Jerome Powell’s remarks at a moderated discussion in Zurich went off ok on Friday, following a jobs report that suggested the labor market is cooling, even as a close inspection revealed some bright spots.
The Fed chair has a penchant for repeating (almost verbatim) recent talking points, perhaps because going off script risks a communications misstep that could trigger market turmoil or invite an angry tweet (or five) from Donald Trump.
“Today’s jobs report is consistent with a solid labor market”, Powell said, in the course of reiterating that the US economic outlook “remains stable”.
Read more: Jobs Report Misses, Wage Growth Comes In Hot
He proceeded to parrot the usual lines about the Fed “acting appropriately to sustain the expansion” and being committed to “using our tools to support the economy”.
The Fed chair insisted that the FOMC is “very committed” to defending the 2% inflation target, and described business investment and manufacturing gauges as “sideways to slightly down”. ISM manufacturing of course slid into contraction in August for the first time in three years, data out Tuesday showed. “We shouldn’t let inflation fall too far below target”, Powell remarked.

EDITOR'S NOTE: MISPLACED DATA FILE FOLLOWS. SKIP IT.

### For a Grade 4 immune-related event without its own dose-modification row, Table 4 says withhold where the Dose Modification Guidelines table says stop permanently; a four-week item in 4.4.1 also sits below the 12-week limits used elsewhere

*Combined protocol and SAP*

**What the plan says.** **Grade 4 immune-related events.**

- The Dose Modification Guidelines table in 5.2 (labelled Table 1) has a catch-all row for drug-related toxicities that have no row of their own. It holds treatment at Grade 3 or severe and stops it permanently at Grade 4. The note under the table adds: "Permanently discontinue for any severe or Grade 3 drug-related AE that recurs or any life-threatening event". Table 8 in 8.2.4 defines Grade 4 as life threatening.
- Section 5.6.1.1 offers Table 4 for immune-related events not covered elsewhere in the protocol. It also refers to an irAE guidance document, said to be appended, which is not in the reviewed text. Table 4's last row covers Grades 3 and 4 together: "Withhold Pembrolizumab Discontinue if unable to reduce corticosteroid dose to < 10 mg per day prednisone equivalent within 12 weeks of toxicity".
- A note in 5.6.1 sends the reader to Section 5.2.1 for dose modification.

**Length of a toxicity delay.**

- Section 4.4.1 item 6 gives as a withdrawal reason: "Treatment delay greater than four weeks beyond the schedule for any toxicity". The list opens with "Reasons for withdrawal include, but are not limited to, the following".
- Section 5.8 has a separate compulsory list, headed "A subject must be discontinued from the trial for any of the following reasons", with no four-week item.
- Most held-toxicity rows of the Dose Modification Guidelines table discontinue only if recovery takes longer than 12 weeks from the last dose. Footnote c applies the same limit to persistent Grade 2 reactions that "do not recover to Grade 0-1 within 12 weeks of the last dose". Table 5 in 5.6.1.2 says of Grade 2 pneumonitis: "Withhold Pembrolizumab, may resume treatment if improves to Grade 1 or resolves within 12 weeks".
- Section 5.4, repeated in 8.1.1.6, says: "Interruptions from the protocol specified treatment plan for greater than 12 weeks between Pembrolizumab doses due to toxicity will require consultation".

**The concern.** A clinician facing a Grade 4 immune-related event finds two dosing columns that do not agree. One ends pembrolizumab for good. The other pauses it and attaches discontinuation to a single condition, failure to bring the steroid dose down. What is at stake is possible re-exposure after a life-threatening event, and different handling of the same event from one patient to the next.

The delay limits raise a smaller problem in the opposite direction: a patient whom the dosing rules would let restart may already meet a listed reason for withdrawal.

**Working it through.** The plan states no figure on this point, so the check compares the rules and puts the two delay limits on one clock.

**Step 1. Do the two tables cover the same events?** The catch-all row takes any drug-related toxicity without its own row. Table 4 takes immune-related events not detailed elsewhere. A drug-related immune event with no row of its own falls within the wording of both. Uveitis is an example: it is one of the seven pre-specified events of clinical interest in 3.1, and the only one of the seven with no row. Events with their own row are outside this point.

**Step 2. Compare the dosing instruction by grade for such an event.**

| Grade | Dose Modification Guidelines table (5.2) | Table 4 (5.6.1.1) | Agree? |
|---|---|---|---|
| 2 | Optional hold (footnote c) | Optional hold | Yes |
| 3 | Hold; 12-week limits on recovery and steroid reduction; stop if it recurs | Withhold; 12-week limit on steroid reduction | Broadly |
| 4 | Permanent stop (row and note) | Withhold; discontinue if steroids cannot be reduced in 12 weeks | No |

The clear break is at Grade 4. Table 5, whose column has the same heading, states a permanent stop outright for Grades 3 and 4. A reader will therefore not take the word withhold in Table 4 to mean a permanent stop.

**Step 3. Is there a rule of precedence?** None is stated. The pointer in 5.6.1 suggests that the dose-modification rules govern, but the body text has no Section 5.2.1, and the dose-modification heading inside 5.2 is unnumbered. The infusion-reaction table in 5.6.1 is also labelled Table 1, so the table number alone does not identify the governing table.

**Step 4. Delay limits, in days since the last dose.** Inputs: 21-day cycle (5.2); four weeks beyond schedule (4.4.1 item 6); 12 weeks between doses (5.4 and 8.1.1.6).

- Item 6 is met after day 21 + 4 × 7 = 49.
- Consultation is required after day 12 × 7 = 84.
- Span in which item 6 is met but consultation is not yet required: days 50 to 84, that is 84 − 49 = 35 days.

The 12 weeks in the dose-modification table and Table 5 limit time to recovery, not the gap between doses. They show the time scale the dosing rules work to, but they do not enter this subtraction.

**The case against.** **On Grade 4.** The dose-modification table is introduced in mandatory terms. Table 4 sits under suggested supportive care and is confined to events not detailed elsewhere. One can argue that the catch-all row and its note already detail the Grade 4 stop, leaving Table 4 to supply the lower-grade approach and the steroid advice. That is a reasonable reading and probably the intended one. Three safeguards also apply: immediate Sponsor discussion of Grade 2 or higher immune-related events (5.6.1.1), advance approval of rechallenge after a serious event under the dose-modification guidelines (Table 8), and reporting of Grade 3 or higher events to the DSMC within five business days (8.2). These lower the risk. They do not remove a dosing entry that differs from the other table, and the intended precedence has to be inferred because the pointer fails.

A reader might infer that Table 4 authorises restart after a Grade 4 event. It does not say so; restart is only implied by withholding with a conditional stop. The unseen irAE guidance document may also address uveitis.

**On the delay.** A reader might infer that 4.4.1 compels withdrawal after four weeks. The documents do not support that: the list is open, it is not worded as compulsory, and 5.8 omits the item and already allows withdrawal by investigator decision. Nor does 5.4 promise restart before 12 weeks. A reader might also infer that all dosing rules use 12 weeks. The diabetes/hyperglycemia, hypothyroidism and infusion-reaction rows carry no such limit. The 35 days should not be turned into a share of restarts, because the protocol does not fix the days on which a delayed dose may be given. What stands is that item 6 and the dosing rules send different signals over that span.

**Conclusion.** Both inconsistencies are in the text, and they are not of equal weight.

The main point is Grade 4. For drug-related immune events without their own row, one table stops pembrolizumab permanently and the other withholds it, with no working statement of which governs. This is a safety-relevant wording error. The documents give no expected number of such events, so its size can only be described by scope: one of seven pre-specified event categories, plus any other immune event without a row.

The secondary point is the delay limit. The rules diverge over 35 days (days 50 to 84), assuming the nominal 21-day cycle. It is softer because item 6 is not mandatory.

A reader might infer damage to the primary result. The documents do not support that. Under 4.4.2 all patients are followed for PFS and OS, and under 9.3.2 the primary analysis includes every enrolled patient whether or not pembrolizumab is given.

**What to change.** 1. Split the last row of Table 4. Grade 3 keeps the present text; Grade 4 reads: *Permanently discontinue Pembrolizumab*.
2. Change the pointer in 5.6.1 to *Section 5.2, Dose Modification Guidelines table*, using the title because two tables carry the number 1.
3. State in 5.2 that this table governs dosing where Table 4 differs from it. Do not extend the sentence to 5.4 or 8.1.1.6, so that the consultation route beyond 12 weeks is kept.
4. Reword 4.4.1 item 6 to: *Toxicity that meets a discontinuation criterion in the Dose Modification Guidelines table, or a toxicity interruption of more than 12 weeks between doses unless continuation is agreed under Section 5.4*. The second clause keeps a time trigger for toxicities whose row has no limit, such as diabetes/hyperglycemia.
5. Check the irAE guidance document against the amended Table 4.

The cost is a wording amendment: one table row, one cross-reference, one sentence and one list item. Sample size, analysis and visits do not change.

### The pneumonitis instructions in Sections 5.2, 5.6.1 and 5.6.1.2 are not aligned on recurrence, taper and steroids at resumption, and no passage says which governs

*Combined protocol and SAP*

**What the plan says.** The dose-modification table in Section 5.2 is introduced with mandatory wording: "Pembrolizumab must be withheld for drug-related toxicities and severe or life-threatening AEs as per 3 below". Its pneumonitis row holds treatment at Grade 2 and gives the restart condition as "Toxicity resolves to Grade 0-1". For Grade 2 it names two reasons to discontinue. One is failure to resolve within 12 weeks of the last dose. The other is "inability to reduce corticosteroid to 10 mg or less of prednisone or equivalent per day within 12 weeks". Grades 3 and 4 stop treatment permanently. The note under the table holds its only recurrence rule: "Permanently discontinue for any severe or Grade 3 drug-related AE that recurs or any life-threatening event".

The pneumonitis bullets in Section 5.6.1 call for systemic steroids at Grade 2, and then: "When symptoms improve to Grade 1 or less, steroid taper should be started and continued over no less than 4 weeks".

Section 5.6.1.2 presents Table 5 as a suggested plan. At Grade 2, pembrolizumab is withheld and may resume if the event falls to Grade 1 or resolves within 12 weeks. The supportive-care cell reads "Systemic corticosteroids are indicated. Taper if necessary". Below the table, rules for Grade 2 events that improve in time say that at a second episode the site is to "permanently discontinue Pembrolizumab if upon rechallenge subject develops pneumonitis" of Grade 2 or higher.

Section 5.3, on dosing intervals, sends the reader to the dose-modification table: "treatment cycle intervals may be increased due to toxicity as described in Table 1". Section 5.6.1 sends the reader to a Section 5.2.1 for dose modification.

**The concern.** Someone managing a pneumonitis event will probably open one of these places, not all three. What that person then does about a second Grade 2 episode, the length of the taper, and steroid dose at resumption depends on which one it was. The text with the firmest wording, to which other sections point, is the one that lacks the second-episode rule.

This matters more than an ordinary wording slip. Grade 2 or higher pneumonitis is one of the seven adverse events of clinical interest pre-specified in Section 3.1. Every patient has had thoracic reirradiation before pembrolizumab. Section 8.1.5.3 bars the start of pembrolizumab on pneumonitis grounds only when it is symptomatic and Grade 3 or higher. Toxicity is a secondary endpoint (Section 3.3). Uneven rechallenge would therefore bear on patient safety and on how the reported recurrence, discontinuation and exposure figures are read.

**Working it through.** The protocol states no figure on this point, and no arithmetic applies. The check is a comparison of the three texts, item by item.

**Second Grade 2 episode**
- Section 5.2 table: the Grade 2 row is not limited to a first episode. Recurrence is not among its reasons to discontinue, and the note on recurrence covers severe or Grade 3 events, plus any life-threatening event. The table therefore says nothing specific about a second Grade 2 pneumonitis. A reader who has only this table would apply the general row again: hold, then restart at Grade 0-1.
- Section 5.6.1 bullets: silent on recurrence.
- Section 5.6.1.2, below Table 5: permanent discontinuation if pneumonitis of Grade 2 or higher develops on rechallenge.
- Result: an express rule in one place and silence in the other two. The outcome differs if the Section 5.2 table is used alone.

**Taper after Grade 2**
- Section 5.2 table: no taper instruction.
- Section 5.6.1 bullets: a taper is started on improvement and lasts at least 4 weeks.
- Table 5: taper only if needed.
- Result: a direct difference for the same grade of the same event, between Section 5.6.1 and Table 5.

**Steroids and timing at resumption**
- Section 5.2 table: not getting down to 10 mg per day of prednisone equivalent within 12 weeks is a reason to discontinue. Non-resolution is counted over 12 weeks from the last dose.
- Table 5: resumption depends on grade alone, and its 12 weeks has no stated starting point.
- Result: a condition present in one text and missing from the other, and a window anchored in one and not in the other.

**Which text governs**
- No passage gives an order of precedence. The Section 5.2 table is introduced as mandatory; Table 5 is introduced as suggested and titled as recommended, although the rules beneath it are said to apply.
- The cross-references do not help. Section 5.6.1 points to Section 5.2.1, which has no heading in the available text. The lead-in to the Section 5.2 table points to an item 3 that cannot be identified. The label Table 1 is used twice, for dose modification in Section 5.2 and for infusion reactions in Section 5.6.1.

In a comment that will surely draw cat calls from the hard money crowd, Powell contended that “we don’t have groupthink on [the] FOMC”.
He also said policymakers are not forecasting a recession. “Our main expectation is not at all that there will be a recession”, he emphasized, adding that the US consumer is “in good shape”.
That’s good news for the White House’s economic narrative, but a familiar tension persists. If the Fed continues to see the US economy as being on firm footing, aggressive rate cuts aren’t likely, and neither is a wholesale relent to pressure for the committee to confirm the onset of a prolonged easing cycle.
A Wall Street Journal trial balloon floated reasonably well on Thursday, as stocks surged despite a clear indication from the Journal’s Nick Timiraos that the September cut will be 25bp, not 50.
Powell described trade policy as a factor that contributes to uncertainty and makes things “murky”, and he identified “lower neutral rates and lower inflation” as the two biggest problems facing central banks.
As far as that “other” problem is concerned, Powell delivered the boilerplate line: “[It] would be simply wrong to take politics into account”, he said.